Arnovitz: The Blazers in that they’ll be playing for their postseason chances in any play-in scenario. Portland owns the fourth-longest current playoff streak. Although the Blazers are currently on the outside looking in, they’ll likely be equipped with their starting frontcourt of Jusuf Nurkic and Zach Collins for the first time this season, essentially fielding the core of last year’s Western Conference finalists.
Young: Again, LeBron. In basically every situation, LeBron has the most at stake. But there will be a certain pressure on Giannis. The Bucks were on track to be historically dominant, and Giannis is probably headed for another MVP. The bizarreness of the situation reshapes the outcome some, but Giannis is reaching the level of being judged by what he does — and doesn’t — have on his fingers. This Bucks team is good enough to win it all, but their chances rest largely on Giannis rediscovering his dominance.
Pelton: The Milwaukee Bucks, who can offer Giannis Antetokounmpo a supermax extension this offseason. We don’t know whether Giannis’ decision will depend on the Bucks’ playoff run, but a championship sure wouldn’t hurt their chances of retaining the reigning MVP.
Schmitz: The 76ers. Teams such as the Grizzlies and Pelicans have already exceeded expectations. I’m most interested in seeing what the Sixers look like with Ben Simmons back in the fold and whether they can make a deep playoff run with this core.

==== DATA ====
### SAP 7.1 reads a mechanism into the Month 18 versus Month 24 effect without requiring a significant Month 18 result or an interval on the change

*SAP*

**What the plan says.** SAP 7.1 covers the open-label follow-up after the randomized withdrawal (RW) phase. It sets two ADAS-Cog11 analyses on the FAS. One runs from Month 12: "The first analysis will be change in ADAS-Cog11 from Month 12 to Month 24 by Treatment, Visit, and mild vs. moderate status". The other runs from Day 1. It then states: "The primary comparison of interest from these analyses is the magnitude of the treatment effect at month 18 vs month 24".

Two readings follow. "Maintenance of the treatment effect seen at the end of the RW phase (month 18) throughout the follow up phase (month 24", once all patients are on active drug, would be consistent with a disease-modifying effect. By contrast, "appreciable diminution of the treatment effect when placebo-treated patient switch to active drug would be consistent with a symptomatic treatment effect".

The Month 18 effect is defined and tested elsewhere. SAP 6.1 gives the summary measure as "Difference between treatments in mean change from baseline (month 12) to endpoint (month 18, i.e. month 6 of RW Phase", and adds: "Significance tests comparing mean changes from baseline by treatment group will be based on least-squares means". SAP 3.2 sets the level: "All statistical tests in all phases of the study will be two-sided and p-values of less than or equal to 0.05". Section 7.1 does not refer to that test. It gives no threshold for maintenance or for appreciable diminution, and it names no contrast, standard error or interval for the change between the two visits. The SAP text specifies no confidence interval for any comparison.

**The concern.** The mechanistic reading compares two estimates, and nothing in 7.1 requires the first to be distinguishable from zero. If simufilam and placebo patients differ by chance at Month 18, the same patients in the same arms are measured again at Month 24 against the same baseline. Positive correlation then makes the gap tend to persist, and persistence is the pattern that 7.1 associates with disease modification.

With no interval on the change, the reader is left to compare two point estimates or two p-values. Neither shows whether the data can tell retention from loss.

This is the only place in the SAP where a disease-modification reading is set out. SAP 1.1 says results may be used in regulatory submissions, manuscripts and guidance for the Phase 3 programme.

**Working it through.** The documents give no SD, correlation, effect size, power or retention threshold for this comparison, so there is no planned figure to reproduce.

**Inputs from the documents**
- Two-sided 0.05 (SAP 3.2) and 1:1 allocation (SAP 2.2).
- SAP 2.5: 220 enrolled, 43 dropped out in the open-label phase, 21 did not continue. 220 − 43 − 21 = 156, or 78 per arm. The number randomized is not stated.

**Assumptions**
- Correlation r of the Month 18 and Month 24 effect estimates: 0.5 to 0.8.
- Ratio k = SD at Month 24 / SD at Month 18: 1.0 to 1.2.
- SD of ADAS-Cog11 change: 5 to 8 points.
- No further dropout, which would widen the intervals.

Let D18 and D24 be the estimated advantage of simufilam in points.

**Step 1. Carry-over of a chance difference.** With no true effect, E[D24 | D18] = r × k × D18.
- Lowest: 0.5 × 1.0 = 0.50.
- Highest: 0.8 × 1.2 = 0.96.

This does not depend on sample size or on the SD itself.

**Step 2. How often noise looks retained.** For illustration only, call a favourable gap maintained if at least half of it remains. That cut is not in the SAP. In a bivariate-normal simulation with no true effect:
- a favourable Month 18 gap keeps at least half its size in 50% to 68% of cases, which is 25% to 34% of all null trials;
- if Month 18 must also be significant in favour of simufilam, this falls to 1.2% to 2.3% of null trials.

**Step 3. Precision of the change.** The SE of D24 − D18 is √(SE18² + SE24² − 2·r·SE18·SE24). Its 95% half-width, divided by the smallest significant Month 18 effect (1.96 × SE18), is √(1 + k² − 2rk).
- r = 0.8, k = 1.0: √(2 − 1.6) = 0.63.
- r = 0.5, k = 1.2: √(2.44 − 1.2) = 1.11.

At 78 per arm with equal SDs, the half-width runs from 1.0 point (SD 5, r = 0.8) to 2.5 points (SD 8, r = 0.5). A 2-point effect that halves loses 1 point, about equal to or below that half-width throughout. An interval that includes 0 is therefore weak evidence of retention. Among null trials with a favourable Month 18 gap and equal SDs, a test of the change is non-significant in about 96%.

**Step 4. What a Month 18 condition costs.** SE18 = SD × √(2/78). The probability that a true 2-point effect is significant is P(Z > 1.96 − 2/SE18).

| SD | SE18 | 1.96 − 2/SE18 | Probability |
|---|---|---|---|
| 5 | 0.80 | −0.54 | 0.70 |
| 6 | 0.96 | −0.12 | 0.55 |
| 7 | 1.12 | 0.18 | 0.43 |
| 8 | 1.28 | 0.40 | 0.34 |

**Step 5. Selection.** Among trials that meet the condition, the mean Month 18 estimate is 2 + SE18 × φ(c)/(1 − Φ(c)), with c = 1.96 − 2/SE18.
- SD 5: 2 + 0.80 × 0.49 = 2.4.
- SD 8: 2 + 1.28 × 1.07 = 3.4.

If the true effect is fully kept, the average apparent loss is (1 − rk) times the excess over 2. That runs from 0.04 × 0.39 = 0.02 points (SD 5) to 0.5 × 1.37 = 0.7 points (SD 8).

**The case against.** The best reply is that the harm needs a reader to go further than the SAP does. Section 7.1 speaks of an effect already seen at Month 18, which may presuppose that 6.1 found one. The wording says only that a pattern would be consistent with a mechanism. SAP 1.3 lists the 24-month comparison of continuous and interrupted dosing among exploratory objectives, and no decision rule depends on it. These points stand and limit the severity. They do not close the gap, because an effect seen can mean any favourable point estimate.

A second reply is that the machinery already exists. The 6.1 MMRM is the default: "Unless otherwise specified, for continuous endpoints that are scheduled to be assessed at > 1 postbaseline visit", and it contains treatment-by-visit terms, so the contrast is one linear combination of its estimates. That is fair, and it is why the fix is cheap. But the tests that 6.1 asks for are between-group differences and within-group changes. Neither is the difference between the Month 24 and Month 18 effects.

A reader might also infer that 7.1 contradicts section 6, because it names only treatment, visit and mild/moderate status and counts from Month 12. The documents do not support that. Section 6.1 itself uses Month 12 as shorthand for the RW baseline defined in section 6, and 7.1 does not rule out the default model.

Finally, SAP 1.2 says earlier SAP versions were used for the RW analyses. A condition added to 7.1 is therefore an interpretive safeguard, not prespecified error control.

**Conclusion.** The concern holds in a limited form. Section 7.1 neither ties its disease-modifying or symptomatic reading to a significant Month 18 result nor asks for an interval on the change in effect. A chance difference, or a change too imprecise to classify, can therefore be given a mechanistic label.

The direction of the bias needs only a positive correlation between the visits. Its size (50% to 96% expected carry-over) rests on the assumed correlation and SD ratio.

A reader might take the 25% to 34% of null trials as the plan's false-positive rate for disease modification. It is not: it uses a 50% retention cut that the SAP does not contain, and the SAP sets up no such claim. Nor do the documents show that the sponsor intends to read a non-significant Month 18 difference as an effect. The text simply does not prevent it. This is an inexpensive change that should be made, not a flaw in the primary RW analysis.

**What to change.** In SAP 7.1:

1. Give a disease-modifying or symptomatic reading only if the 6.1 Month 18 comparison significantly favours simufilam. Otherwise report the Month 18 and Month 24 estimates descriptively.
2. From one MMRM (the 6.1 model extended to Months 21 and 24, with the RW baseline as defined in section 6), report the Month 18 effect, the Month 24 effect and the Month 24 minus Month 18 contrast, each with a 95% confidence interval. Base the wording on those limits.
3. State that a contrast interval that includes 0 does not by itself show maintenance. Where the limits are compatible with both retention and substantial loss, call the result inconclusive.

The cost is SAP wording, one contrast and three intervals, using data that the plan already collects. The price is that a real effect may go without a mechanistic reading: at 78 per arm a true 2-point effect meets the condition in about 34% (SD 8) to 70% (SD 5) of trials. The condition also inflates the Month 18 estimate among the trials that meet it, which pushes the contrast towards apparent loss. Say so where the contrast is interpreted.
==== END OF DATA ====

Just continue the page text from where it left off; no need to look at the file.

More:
Lopez: LeBron. If there were to be a complete cancellation of the season, James would have missed out on a chance to win a title with a third franchise and further try to cement himself as the greatest player of all time. Now, he gets an opening to lead his team to a title in the most unusual of scenarios.
5. What’s your bold prediction for the rest of the season?
Schmitz: Although this is more hopeful than anything, I optimistically predict that there will be no major injuries after such a long layoff, and the season will finish with a proper champion crowned (knocks on wood).
Arnovitz: Given the lengthy break, the return of numerous players who wouldn’t have otherwise competed in the postseason and the elimination of home-court advantage, we will see an unprecedented amount of parity. I don’t know who and I don’t know when, but some favorites will fall far earlier than we’re accustomed to seeing upsets. Buckle up.
Lopez: The Bucks and Lakers end up in the Finals. It’s probably not really that bold of me to pick the top two seeds to make the Finals, but these two established themselves as the top teams throughout the season, and even with the hectic nature of the remainder of the season in Orlando, they should still shine.
Pelton: Ben Simmons matches or beats his current career total of two 3-pointers.
Young: There will be upsets. We’re picturing these matchups with the teams that left off on March 11, but this will be different. Some teams will be healthier, with deeper rosters than they had before. Some teams will struggle to rediscover rhythm and chemistry. Some might have difficulty with the odd circumstances. True first-round upsets don’t happen too often in the NBA, but the slate is kind of wiped clean this time. There will be numbers next to teams’ names for seeding, but they really don’t matter. There will be no true home-court, no traditional playoff format and an open opportunity to see some weird stuff. Let’s get wild.